TABLE 3

Exemplary Light Compositions from Drying Column Overhead cone. (Wt.%) cone. (Wt.%) cone. (Wt.%)

HO Ac 1-20 1-15 1-10

Water 50-90 60-90 70-90

Mel <10 <5 <3

MeAc 1-20 1-15 1-10

[0106] Drying column bottoms stream 146 preferably comprises or consists essentially of acetic acid, with minor amounts of hydrogen iodide. In preferred embodiments, drying column bottoms stream 146 comprises acetic acid in an amount greater than 90 wt.%, e.g., greater than 95 wt.% or greater than 98 wt.%. Optionally, drying column bottoms stream 146 may be further processed, e.g., by passing through an ion exchange resin, prior to being stored or transported for commercial use.

[0107] Another reaction and acetic acid recovery system 200 is shown in FIG. 2. FIG. 2 shows many of the same components as FIG. 1, and like numbers reflect similar components operating in a similar manner. For example element 212 in FIG. 2 refers to a flash vessel that is similar to flash vessel 112 of FIG. 1 and operates in a manner similar to that of flash vessel 112. [0108] As shown, methanol feed stream 201 and carbon monoxide-containing feed stream 202 are directed to liquid phase carbonylation reactor 204, in which the carbonylation reaction occurs to form acetic acid. Into carbonylation reactor 204, the methanol composition, carbon monoxide, and sufficient water are continuously introduced as needed to maintain at least a finite concentration of water, e.g., 0.1 wt.%., in the reaction medium. Gaseous purge stream 206 desirably is vented from reactor 204 to prevent buildup of gaseous by-products and to maintain a set carbon monoxide partial pressure at a given total reactor pressure. Stream 113 comprising a crude, unflashed acetic acid product exits reactor 204.

[0109] The crude acetic acid product may be purified in separation zone 208 to recover the acetic acid and recycle catalyst solution, methyl iodide, methyl acetate, and other system components within the process.

[0110] Crude product is drawn off from the carbonylation reactor 204 and is provided to flash vessel 212 via stream 213. As shown in FIG. 2, stream 213 may be directed to optional condenser 214, in which vapor that may be present is condensed. Measurement device 215 is disposed along line 213. Measurement device 215 measures the flow rate of crude acetic acid product to the flash vessel, e.g., the flash flow rate. This flash flow rate may be utilized in the disclosed control schemes to control light ends column operation and/or decanter liquid level control. Preferably, measurement device 215 is in communication with other control hardware associated with the light ends column and or the decanter (not shown). It is well within the purview of the art to select proper control hardware to implement the disclosed control schemes.

[0111] In flash vessel 212, the crude product is separated in a flash separation step to obtain a volatile ("vapor") overhead stream (a first vapor stream) 222 comprising acetic acid and a less volatile (liquid) residue stream 210 comprising a catalyst-containing solution (predominantly acetic acid containing the rhodium and the iodide salt along with lesser quantities of methyl acetate, methyl iodide, and water), which preferably is recycled to the reactor, as discussed above. [0112] The overhead stream from flash vessel 212 is directed to the light ends column 224 as stream 222, where distillation yields a low-boiling overhead vapor stream 226, a purified acetic acid product that preferably is removed via a sidedraw 228, and a high boiling residue stream 116. Acetic acid removed via sidedraw 228 preferably is subjected to further purification, such as in drying column 230 for selective separation of acetic acid from water.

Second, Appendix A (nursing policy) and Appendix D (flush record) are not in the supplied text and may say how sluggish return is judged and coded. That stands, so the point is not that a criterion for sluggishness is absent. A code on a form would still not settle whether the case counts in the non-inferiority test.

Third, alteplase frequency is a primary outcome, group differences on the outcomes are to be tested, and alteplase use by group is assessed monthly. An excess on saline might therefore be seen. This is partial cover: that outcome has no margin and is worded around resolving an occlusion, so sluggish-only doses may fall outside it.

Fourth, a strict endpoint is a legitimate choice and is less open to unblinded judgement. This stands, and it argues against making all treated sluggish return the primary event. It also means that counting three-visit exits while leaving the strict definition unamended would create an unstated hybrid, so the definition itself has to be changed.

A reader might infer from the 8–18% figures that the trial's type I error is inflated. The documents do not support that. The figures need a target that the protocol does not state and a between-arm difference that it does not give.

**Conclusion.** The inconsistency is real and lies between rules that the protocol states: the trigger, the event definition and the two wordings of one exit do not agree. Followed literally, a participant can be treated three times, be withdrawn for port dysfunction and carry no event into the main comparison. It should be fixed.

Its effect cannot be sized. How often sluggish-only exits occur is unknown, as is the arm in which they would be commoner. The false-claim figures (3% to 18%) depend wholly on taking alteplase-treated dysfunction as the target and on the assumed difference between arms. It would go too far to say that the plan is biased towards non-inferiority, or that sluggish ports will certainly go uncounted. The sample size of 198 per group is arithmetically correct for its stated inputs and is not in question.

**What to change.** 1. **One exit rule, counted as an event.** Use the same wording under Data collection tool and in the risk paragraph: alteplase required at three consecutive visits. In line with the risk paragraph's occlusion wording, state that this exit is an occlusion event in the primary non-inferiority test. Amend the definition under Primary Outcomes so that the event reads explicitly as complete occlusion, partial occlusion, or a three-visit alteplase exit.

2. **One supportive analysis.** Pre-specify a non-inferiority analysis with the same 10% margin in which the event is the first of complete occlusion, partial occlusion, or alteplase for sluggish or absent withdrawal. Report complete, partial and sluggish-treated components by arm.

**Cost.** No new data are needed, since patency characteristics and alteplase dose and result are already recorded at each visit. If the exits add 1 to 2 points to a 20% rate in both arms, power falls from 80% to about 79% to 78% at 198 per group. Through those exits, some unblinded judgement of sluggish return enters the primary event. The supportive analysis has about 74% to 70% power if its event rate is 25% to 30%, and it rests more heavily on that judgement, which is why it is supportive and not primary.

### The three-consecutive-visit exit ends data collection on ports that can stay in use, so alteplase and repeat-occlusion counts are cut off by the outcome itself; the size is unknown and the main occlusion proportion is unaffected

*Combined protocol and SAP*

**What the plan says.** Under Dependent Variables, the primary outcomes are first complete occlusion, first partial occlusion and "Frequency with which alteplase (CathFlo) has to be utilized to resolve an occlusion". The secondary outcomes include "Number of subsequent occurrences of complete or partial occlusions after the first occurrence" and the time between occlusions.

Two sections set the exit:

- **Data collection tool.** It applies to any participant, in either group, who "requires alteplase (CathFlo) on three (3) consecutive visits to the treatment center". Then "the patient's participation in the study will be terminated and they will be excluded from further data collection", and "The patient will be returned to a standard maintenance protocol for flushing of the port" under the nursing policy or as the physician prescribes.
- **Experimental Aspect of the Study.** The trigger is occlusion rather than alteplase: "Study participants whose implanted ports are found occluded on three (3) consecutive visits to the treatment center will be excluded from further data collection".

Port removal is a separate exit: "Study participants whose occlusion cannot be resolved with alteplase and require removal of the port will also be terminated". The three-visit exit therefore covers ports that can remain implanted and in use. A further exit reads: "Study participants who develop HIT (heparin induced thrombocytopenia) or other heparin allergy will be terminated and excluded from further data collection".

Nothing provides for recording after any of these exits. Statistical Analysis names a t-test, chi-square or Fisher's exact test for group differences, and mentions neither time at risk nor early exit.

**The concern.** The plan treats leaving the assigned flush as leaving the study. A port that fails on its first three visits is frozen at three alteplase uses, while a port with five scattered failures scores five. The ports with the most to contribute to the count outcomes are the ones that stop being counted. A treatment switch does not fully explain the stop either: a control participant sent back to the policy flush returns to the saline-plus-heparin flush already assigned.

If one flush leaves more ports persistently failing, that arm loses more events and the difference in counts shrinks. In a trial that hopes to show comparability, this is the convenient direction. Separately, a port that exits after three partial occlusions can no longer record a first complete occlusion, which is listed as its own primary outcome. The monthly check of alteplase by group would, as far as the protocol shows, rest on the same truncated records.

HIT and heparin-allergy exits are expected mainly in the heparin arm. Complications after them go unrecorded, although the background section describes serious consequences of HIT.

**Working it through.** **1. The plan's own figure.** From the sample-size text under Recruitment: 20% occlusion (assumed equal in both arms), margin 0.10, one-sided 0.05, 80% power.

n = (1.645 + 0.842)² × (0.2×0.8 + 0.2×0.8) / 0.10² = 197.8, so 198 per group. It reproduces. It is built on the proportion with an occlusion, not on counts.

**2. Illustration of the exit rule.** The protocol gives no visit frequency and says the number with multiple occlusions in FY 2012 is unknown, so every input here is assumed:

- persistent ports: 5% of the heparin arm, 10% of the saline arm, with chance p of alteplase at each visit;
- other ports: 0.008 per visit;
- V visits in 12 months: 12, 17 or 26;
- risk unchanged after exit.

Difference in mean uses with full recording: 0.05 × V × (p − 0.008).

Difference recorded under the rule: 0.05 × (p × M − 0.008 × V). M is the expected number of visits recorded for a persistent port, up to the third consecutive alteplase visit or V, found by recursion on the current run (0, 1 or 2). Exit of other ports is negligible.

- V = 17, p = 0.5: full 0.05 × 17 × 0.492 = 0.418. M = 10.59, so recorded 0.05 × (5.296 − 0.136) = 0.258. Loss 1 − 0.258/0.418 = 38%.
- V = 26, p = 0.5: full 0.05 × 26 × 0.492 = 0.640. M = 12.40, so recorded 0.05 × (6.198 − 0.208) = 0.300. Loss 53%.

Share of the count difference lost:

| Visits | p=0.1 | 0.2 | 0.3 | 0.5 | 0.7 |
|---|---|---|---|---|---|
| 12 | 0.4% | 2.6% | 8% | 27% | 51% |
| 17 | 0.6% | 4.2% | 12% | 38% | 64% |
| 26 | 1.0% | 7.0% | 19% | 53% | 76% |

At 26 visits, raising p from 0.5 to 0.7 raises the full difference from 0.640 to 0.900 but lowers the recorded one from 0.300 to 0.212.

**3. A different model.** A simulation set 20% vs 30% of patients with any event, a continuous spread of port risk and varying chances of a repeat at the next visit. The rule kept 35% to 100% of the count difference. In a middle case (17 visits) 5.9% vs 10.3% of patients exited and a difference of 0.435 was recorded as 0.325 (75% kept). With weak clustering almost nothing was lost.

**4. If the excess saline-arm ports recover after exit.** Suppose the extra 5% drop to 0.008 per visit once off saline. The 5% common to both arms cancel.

[0113] It has been disclosed in U.S. Pat. Nos. 6,143,930 and 6,339,171 that there is generally a higher concentration of the PRCs, and in particular acetaldehyde concentration, in the low- boiling overhead vapor stream exiting the light ends column than in the high-boiling residue stream exiting the column. Thus, in some cases, low-boiling overhead vapor stream 226, containing PRCs, is subjected to additional processing in PRS 232 to reduce and/or remove the amount of PRCs present. As shown, low-boiling overhead vapor stream 226, therefore, is condensed and directed to an overhead phase separation unit, as shown by overhead receiver decanter 234. In addition to PRCs, low-boiling overhead vapor stream 226 may typically contain methyl iodide, methyl acetate, acetic acid, and water.

[0114] Conditions are desirably maintained in the process such that low-boiling overhead vapor stream 226, once in decanter 234, may separate to form at least one liquid phase, e.g., a light phase and/or a heavy phase. Generally, low-boiling overhead vapor stream 226 is cooled to a temperature sufficient to condense and separate the condensable methyl iodide, methyl acetate, acetaldehyde and other carbonyl components, and water to form two phases. A portion of stream 226 may include noncondensable gases such as carbon monoxide, carbon dioxide, hydrogen, and the like that can be vented as shown by stream 236 in FIG. 2, which may be directed to a low pressure absorber unit (not shown).